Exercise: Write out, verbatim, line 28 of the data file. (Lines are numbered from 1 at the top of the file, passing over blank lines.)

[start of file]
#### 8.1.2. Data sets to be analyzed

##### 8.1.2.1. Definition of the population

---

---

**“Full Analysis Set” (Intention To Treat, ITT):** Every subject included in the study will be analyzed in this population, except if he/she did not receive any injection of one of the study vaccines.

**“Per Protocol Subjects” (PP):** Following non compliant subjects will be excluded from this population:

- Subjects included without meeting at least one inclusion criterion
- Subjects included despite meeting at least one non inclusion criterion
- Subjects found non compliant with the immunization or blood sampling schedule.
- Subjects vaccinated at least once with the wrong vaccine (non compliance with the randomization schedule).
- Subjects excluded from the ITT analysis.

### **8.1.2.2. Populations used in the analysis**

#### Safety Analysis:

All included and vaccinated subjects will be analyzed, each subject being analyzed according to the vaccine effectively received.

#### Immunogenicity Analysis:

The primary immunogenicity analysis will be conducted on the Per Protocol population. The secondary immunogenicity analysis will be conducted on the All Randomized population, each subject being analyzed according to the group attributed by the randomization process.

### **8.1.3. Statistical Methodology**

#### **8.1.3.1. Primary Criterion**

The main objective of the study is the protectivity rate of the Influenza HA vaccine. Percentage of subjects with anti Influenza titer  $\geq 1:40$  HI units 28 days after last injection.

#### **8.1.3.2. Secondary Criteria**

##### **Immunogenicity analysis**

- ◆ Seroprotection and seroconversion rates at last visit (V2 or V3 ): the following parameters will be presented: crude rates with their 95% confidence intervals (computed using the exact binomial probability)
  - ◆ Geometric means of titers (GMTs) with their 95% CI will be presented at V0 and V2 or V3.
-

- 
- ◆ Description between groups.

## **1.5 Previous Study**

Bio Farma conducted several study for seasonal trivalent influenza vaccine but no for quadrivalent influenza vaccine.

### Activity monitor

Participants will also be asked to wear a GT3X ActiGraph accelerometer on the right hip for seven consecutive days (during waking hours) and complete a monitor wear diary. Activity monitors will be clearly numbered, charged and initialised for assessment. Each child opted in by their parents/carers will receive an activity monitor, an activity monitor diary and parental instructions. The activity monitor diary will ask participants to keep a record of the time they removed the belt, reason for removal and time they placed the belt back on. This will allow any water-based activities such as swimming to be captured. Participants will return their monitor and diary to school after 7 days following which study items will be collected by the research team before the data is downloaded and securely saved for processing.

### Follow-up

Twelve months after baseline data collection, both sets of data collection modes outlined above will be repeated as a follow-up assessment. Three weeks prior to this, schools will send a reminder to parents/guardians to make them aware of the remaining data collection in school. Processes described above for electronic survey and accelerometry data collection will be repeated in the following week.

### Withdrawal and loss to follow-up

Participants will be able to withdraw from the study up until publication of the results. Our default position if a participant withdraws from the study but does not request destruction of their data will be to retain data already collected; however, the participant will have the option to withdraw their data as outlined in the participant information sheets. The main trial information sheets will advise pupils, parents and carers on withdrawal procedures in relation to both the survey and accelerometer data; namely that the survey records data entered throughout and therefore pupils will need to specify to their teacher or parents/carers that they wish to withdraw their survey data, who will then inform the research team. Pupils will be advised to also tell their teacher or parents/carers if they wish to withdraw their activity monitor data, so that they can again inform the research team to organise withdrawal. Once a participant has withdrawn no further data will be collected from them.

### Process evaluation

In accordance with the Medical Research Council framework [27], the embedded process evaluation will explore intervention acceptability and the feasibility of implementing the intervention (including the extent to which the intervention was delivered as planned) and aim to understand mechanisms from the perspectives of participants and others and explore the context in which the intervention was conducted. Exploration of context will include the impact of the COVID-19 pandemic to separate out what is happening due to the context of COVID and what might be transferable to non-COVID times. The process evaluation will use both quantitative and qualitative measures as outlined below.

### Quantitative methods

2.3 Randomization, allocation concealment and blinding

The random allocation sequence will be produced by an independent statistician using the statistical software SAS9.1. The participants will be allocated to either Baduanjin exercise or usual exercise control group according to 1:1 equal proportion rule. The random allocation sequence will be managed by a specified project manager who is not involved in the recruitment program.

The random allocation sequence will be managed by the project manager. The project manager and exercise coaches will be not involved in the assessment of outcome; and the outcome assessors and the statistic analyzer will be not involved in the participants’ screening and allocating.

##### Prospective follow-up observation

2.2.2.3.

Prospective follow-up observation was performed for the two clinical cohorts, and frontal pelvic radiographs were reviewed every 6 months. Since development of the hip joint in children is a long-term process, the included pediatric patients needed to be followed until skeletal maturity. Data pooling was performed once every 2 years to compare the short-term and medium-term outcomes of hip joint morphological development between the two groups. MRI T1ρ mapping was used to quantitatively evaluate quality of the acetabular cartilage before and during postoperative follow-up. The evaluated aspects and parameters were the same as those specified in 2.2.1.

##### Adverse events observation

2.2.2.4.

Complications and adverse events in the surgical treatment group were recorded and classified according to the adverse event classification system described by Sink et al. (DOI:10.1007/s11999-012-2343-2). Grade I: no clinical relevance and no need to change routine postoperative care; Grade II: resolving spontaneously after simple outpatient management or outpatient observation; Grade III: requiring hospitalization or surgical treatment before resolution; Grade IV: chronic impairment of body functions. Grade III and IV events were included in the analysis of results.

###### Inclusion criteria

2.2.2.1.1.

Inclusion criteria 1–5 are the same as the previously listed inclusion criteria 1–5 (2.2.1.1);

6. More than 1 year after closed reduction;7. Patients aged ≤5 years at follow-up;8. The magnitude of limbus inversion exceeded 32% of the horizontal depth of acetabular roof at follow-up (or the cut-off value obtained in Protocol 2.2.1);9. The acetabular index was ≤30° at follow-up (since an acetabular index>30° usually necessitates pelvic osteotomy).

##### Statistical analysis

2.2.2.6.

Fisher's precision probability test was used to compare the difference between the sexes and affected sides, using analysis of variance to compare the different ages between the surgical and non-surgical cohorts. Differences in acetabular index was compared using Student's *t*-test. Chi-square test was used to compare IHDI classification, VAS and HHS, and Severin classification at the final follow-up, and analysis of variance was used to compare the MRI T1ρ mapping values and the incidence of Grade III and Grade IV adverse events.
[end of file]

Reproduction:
Bio Farma conducted several study for seasonal trivalent influenza vaccine but no for quadrivalent influenza vaccine.